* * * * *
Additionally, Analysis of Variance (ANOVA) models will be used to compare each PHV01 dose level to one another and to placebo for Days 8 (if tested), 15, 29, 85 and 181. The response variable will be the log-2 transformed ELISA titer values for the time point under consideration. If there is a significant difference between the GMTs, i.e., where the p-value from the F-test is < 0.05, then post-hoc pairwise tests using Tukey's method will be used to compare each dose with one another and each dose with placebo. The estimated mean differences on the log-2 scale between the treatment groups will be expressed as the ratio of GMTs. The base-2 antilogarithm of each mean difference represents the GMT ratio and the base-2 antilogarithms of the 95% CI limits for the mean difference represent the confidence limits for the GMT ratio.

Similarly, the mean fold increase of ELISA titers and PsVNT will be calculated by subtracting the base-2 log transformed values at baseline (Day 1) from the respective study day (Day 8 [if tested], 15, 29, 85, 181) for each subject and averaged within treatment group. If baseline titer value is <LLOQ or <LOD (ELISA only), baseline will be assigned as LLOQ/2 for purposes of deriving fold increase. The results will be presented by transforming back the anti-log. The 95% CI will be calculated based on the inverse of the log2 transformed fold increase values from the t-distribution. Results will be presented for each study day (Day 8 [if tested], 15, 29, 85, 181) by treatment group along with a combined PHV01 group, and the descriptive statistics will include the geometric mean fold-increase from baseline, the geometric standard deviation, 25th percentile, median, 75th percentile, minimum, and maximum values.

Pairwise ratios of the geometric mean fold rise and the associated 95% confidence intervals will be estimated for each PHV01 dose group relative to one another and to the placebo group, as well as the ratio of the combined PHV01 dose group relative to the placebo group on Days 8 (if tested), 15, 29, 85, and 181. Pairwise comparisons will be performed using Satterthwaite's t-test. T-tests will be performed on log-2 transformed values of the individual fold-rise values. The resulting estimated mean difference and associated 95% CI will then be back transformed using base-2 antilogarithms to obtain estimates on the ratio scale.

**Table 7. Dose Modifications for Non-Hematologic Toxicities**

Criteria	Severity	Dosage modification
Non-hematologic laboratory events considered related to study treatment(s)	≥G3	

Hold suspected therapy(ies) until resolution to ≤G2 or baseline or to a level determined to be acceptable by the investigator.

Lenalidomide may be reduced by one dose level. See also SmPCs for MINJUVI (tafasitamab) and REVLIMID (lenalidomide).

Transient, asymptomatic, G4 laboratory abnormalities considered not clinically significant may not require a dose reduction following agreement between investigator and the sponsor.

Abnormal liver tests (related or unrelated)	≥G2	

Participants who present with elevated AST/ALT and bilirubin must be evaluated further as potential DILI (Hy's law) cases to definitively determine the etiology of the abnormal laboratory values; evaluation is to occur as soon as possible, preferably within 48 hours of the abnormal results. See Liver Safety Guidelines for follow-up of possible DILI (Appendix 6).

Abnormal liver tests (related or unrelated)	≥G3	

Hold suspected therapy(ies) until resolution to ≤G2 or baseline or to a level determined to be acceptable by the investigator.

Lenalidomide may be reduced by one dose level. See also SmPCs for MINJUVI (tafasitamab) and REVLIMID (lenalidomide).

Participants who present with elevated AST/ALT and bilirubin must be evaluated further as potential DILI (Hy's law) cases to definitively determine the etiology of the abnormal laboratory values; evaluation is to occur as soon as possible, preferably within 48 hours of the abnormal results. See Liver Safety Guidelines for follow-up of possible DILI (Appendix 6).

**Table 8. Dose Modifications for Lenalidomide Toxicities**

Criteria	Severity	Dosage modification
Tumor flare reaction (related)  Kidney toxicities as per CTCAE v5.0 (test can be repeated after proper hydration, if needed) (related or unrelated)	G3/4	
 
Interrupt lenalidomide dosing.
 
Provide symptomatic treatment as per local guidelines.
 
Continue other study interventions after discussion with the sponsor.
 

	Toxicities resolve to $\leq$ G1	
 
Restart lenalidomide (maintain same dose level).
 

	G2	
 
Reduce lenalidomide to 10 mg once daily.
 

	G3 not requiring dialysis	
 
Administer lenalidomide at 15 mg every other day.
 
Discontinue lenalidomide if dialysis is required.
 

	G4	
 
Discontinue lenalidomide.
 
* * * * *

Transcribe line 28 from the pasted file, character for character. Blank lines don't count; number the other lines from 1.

Discontinue lenalidomide if dialysis is required.
 